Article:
Jewish Surnames

The Origins of Jewish Surnames

Other than aristocrats and wealthy people Jews did not get surnames
In Eastern Europe until the Napoleon years of the early 19th century.

Most of the Jews from countries captured by Napoleon, Russia, Poland
And Germany were ordered to get surnames for tax purposes.

After Napoleon’s defeat, many Jews dropped these names and returned
To “son of” names such as: MENDELSOHN, JACOBSON, LEVINSON, etc.

During the so called Emancipation, Jews were once more ordered to
Take surnames. In Austria The Emperor Joseph made Jews take last names in the late 1700s, Poland in 1821 and Russia in 1844.

It’s probable that some of our families have had last names for 175 years or less.

In France and the Anglo Saxon countries surnames went back to the 16th century.

Also Sephardic Jews had surnames stretching back centuries..
Spain prior to Ferdinand and Isabella was a golden spot for Jews.
They were expelled by Isabella in the same year that Columbus left for America.
The earliest American Jews were Sephardic.

In general there were Five types of names
(people had to pay for their choice of names;
the poor had assigned names):

1– Names that were descriptive of the head of household:
KLEIN (small),
HOCH (tall),
COHEN (rabbi ),
BURGER (village dweller),
SHEIN (good looking),
LEVI (temple singer),
GROSS (large),
SCHWARTZ (dark or black),
WEISS (white),
KURTZ (short)

2 — Names describing occupations:
HOLTZ (wood)
HOLTZKOCKER (wood chopper),
GELTSCHMIDT (goldsmith),
SCHNEIDER (tailor),
KREIGSMAN (warrior),
MALAMED (teacher),
EISEN (iron),
FISCHER (fish)

3– Names from city of residence:
DEUTSCH (German),
POLLACK (Polish),

4 — Bought names:
GLUCK (luck),
ROSEN (roses),
ROSENBLATT (rose paper or leaf),
ROSENBERG (rose mountain),
ROTHMAN (red man),
KOENIG (king),
KOENIGSBERG (king’s mountain),
SPIELMAN (spiel is to play),
LIEBER (lover),
BERG (mountain),
WASSERMAN (water dweller),
KERSHENBLATT (church paper),
STEIN (glass).

5– Assigned names (usually undesirable):
PLOTZ (to die),
KLUTZ (clumsy),
BILLIG (cheap)

Original Birth Names of Jewish Performers:
Woody Allen — Alan Stewart Koenigsberg
June Allyson — Ella Geisman
Lauren Bacall — Betty Joan Perske
Jack Benny — Benjamin Kubelsky
Irving Berlin — Israel Baline
Milton Berle — Milton Berlinger
Joey Bishop —Joseph Gottlieb
Karen Black — Karen Blanche Ziegler
Victor Borge — Borge Rosenbaum
Fanny Brice — Fanny Borach
Mel Brooks — Melvin Kaminsky
George Burns — Nathan Birnbaum
Eddie Cantor — Edward Israel Iskowitz
Jeff Chandler — Ira Grossel
Lee J. Cobb — Amos Jacob
Tony Curtis — Bernard Schwartz
Rodney Dangerfield — Jacob Cohen
Kirk Douglas — Issue Danielovich Demsky
Melvyn Douglas — Melvyn Hesselberg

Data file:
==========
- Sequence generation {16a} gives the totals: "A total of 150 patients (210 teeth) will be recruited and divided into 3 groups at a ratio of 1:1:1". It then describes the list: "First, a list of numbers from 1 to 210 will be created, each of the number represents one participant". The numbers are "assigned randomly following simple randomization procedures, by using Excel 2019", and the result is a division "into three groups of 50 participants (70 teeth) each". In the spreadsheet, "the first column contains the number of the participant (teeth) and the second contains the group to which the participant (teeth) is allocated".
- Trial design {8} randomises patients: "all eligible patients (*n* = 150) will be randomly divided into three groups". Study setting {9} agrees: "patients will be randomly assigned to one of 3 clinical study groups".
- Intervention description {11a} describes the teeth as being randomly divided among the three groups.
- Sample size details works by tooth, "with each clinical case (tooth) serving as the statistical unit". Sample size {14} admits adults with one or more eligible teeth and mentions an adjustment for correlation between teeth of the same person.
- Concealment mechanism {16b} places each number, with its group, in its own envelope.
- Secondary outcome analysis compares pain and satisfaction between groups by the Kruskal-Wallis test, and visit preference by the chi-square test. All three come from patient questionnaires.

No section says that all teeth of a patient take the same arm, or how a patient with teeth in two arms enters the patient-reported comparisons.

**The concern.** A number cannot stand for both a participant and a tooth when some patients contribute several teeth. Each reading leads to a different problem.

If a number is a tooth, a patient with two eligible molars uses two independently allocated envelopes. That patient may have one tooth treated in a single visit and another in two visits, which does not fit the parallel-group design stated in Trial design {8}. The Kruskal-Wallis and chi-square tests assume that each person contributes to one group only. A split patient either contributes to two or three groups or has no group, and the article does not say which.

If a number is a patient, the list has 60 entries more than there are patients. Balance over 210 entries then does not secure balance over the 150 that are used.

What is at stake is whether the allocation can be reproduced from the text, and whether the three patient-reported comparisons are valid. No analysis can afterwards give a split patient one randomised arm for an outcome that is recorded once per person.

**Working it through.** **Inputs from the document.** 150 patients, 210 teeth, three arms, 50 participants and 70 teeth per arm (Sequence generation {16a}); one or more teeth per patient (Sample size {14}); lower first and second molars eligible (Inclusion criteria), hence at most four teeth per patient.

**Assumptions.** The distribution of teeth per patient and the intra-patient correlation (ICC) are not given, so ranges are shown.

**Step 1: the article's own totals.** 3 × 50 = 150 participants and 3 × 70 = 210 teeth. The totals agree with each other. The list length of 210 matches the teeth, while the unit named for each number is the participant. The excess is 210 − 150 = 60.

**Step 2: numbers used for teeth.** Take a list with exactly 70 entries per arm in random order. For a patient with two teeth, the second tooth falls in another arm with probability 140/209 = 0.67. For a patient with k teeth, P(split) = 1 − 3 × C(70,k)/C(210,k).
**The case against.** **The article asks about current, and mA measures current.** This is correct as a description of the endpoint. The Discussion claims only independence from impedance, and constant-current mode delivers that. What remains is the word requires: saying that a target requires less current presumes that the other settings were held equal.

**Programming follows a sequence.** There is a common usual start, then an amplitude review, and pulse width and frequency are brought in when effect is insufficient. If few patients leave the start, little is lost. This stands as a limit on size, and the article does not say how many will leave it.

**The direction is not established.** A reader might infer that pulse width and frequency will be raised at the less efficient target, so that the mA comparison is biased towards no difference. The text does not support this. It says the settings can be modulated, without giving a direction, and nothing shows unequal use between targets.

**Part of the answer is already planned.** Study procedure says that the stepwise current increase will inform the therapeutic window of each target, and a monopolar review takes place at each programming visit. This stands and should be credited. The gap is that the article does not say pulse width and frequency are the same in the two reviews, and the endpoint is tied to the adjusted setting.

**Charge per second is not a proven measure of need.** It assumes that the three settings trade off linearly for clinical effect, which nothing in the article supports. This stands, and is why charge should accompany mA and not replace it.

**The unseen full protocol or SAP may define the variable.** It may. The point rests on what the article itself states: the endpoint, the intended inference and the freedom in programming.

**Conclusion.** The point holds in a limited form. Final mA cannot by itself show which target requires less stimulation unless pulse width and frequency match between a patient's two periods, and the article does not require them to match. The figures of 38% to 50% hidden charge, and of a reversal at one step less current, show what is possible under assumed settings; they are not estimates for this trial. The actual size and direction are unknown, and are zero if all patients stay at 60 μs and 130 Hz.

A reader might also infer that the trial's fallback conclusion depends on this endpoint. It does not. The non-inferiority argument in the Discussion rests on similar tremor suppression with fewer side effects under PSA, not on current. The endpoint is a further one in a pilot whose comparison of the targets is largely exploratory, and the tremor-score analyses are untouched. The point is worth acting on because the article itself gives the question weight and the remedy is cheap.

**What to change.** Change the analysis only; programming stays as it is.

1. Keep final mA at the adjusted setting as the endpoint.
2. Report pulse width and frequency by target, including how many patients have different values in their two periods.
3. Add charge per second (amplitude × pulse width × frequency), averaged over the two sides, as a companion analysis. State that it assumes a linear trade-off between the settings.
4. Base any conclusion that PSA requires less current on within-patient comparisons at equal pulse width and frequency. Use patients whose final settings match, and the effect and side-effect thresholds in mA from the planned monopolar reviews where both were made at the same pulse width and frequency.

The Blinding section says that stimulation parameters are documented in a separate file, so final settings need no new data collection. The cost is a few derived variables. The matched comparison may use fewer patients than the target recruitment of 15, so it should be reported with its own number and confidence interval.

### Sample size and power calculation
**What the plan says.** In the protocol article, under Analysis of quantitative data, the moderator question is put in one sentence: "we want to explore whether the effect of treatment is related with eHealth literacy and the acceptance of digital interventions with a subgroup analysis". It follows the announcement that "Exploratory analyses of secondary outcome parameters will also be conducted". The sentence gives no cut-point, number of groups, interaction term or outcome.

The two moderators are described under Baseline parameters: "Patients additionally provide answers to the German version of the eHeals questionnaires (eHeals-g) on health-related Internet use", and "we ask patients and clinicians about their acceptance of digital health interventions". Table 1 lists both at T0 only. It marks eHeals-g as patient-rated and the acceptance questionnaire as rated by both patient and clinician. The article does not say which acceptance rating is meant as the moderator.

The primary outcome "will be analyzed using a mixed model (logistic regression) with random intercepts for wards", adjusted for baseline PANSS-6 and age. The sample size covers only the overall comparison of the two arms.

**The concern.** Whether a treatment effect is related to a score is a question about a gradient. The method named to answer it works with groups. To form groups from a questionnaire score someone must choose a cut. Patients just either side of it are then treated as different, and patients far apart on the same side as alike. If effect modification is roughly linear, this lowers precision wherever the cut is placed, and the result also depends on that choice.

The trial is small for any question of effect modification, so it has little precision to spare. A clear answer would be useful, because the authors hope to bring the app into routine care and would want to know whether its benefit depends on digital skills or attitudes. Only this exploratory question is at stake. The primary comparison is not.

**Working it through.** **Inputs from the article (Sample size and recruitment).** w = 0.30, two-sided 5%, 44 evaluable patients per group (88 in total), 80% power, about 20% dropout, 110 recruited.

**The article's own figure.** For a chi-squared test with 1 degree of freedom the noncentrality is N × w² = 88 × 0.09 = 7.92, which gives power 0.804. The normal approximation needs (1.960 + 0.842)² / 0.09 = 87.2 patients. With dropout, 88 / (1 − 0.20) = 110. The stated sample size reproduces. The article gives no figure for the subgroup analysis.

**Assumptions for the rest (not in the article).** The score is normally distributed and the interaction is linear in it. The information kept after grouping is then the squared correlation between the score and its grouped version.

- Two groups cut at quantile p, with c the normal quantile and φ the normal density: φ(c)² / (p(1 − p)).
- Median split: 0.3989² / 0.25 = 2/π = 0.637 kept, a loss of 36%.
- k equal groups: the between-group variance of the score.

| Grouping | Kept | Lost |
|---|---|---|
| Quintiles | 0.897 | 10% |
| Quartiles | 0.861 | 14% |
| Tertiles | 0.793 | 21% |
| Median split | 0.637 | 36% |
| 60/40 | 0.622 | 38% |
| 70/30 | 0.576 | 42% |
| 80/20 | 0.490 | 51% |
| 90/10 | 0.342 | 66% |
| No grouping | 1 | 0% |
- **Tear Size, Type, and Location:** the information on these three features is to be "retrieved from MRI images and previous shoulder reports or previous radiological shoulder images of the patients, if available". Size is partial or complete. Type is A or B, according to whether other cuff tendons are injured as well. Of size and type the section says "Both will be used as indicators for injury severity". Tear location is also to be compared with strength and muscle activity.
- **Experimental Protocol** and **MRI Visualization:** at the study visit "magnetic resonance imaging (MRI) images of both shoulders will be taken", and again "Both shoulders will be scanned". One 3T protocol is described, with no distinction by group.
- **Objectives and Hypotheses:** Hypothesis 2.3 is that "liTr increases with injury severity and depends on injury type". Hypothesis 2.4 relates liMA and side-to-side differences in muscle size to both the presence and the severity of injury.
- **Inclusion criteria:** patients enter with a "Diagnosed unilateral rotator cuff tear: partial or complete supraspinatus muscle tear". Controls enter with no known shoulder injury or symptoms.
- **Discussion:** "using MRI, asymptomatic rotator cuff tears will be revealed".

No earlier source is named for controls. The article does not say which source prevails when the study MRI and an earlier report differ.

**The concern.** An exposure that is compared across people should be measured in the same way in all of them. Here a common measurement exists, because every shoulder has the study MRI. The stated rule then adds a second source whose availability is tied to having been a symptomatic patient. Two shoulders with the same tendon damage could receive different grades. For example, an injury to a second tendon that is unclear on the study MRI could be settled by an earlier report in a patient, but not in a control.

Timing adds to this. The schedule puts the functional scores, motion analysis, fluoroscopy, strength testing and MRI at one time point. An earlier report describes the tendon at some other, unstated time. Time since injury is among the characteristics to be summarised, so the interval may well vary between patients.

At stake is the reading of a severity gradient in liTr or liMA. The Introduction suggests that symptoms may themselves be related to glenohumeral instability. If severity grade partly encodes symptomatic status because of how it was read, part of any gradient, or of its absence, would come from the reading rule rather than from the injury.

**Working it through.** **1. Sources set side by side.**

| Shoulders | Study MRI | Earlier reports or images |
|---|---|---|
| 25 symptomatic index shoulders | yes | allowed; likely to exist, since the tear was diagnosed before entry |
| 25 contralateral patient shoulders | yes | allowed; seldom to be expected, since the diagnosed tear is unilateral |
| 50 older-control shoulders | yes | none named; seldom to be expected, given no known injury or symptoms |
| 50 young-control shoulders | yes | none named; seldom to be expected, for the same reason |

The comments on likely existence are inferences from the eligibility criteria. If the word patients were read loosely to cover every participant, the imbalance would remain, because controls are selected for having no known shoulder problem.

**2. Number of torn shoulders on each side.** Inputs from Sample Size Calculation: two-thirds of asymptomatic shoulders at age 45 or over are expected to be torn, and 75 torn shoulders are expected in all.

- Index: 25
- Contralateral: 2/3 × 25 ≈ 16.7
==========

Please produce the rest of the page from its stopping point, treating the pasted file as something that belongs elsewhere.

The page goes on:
Bob Dylan — Robert Zimmerman
Paulette Goddard — Marion Levy
Lee Grant — Lyova Geisman
Elliot Gould — Elliot Goldstein
Judy Holliday — Judith Tuvim
Al Jolson — Asa Yoelson
Danny Kaye — David Daniel Kaminsky
Michael Landon — Michael Orowitz
Steve Lawrence — Sidney Leibowitz
Jerry Lewis — Joseph Levitch
Peter Lorre — Lazlo Lowenstein
Elaine May — Elaine Berlin
Yves Montand — Ivo Levy
Mike Nichols — Michael Peschkowsky
Joan Rivers — Joan Molinsky
Edward G. Robinson — Emanuel Goldenberg
Jane Seymour — Joyce Penelope Frankenburg
Simone Signoret — Simone-Henriette Kaminker
Beverly Sills — Belle Silverman
Sophie Tucker — Sophia Kalish
Gene Wilder — Gerald Silberman

On 3rd July 2013, we received this correction from Kyle Echakowitz:

“I was browsing your site when I came across some erroneous information.  On it is claimed that Cohen means Rabbi and Levi means temple singer. This is neither etymologically correct, nor historically correct.

Kohen is the Biblical Hebrew word for “priest.” The title “haKohen” denotes descent from Aaron, brother of Moses. However, the secular surname Cohen is not necessarily used for all Kohanim, nor are all Cohens Kohanim. In fact, many are not even Jewish. The only surnames that might definitively indicate descent from a rabbi would contain the word “rabbi” or some variation thereof. Examples include Rabin and Rabinowitz (and other permutations of the -ович patronymic).

As for Levi, the descriptor of temple singer is both oversimplification and entirely incorrect in terms of determining an ancestor’s occupation, as is the case for Cohen. While this may have been one of the duties of the ancient Levites in Jerusalem, it has nothing to do with the use of the term, as the Temple was, obviously, destroyed 2 centuries ago. Like “haKohen,” “HaLevy” simply denotes Levitical descent from the priestly tribe of Levi, of which Aaron was a member. Also like Cohen, the secular surname in no way indicates Levitical descent. In fact, it might simply be a patronymic surname in many cases, as Levi was, and continues to be, a common given name. Thus, Levi often has nothing to do with the father’s occupation or his tribal status.”

Many Thanks Kyle